HomeBiographyArtworksSealsArticlesPublicationsReviewsConversationColumnNewsChinese PaintingContact






September 1 2017 二零一七年九月一日

September 1 2017, SCOPE

SCOPE What's Happening | Zhu Wei On the International Influence of Ink Painting

As an honest man who's rare in the contemporary art world, Zhu Wei's painting always goes straight sharply into the heart of the matter. He is the first artist adopting concept into ink painting. He depicts his feelings toward the present society by inheriting the traditional techniques and cultural mentality. He makes the tradition and contemporary a combined force to rebuild some kind of cultural confidence through drawing upon the current nutrients. So far, it has been thirty years.

The "Virtual Focus : Zhu Wei 1987-2017" held at the National Gallery of Indonesia in Jakarta is the terminus of an exhibition tour, which had been held at the Today Art Museum in Beijing, the Art Museum of Nanjing University of the Art, and the Museum of Contemporary Art in Singapore. A touring exhibition though it is, its structure varies from place to place. The exhibition in Jakarta gathered about 30 pieces of works from around the world, including 4 groups of large-scale sculptures. They covered almost all phases of the artist's career, not only to show the context of the artist's artistic creation of all these years, but also in a way of imprinting the times, to delineate the exploration and development of Chinese contemporary ink painting.

Whether contemporary ink can keep up with the social development in terms of both format and content, whether it can reflect the reality, are the most important issues the contemporary ink are facing with. Curator Lu Hong believes that "in an era of novelty and individuality being overwhelming emphasized, Zhu Wei perfectly keep the tension between 'innovation' and 'tradition'. His exploration is invaluable to his contemporaries. We can learn from him that it is essential to preserve tradition as well as to try to innovate when we want to express ourselves. Especially in the current contemporary art world when a trend of global homogeneity emerges, keeping a rooted identity or maintaining a special expression is extremely important."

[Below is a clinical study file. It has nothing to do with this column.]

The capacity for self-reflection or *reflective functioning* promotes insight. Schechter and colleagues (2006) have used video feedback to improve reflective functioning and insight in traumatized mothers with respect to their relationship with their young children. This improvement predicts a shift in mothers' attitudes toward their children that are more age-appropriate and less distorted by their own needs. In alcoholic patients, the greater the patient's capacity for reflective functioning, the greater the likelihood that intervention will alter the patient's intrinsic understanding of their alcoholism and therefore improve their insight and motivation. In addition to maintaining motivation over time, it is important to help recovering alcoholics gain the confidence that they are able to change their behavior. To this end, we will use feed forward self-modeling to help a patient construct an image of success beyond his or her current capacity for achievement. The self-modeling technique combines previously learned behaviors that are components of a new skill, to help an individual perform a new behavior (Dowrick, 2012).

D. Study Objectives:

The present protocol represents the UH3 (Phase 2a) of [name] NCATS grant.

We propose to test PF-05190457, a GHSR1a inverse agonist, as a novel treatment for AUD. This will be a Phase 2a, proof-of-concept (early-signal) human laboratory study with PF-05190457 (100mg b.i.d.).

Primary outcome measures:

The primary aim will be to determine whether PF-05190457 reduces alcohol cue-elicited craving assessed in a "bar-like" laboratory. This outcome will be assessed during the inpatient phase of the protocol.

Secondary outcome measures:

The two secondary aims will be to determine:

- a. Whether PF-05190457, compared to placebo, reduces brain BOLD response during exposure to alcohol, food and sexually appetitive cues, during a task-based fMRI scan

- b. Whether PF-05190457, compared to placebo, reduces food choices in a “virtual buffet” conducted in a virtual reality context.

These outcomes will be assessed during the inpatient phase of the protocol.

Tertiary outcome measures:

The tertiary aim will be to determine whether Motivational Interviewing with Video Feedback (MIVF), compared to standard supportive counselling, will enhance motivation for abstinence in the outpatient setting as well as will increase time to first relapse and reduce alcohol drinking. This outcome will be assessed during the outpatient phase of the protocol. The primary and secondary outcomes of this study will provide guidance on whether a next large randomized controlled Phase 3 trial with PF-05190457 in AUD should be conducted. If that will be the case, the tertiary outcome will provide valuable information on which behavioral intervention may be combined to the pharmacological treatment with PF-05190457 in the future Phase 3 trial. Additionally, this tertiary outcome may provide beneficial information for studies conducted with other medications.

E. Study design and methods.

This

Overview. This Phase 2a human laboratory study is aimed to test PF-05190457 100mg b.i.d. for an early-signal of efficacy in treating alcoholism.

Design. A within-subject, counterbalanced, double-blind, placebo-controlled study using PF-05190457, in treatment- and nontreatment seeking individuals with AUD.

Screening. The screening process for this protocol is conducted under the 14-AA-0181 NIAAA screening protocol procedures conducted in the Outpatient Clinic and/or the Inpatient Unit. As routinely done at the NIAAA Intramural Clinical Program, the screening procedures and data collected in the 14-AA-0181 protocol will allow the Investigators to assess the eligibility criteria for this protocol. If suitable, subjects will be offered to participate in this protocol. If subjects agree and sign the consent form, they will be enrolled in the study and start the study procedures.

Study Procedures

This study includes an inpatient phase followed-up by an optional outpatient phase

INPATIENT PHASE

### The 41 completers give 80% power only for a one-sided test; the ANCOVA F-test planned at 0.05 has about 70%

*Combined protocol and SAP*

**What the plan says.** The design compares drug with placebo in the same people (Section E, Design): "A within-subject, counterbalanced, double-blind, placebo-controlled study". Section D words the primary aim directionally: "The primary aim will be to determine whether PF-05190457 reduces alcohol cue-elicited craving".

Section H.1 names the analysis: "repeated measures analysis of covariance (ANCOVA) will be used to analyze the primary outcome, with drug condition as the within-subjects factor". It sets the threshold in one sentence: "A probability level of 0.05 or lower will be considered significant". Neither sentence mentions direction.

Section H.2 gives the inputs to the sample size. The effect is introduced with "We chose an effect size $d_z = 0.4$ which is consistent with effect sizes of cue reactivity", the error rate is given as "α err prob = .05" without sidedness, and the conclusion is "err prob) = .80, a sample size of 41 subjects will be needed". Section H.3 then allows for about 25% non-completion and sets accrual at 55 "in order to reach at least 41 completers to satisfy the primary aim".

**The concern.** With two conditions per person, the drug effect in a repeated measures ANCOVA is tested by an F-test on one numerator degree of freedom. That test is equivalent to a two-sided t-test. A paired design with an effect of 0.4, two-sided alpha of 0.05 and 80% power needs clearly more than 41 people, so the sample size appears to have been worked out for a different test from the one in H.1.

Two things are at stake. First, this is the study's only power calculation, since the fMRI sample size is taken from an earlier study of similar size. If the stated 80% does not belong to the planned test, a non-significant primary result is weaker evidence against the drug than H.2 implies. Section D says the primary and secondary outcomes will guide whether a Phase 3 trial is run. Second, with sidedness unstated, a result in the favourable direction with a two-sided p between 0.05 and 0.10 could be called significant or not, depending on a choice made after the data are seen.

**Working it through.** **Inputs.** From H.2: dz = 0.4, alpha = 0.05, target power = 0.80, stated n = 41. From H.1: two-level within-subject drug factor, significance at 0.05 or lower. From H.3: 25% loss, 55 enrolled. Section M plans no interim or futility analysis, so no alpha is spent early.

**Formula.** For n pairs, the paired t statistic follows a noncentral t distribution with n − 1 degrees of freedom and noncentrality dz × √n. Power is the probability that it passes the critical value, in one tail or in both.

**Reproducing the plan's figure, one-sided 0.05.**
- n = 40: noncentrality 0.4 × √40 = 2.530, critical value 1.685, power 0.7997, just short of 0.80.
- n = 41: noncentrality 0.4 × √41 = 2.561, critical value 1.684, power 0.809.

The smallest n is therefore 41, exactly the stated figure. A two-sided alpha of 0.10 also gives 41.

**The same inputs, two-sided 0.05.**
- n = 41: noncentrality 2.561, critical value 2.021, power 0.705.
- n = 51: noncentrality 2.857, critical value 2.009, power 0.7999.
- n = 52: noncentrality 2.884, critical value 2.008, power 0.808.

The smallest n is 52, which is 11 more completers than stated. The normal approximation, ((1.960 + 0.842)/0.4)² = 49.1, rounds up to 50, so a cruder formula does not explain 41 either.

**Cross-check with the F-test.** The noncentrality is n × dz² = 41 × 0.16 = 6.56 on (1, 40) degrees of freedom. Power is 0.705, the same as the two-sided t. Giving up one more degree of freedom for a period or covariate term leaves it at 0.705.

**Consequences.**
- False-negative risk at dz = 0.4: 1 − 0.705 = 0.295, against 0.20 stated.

On the other hand, the influence and voice of contemporary ink art has always been an urgent problem. Since the early 90s, Zhu Wei has entered a relatively standardized international art system. When his works has been constantly collected by the world's leading museums and collectors, Zhu Wei has also become the first representative Chinese contemporary ink artist being promoted to the international stage. Through an on-the-spot investigation, his Indonesia exhibition this time provided us with the opportunity to observe the influence of ink painting abroad as well.
The Influence and Voice of Ink Painting - A Dialogue between Scope and Zhu Wei

Scope: Although this is not a retrospective, thirty years from 1987 to 2017 is indeed a period of time. In the past three decades you have witnessed the development of Chinese ink painting, and since the 90's, you have attended a large number of overseas exhibitions. Based on your experience, what is the current situation of the influence of Chinese ink painting?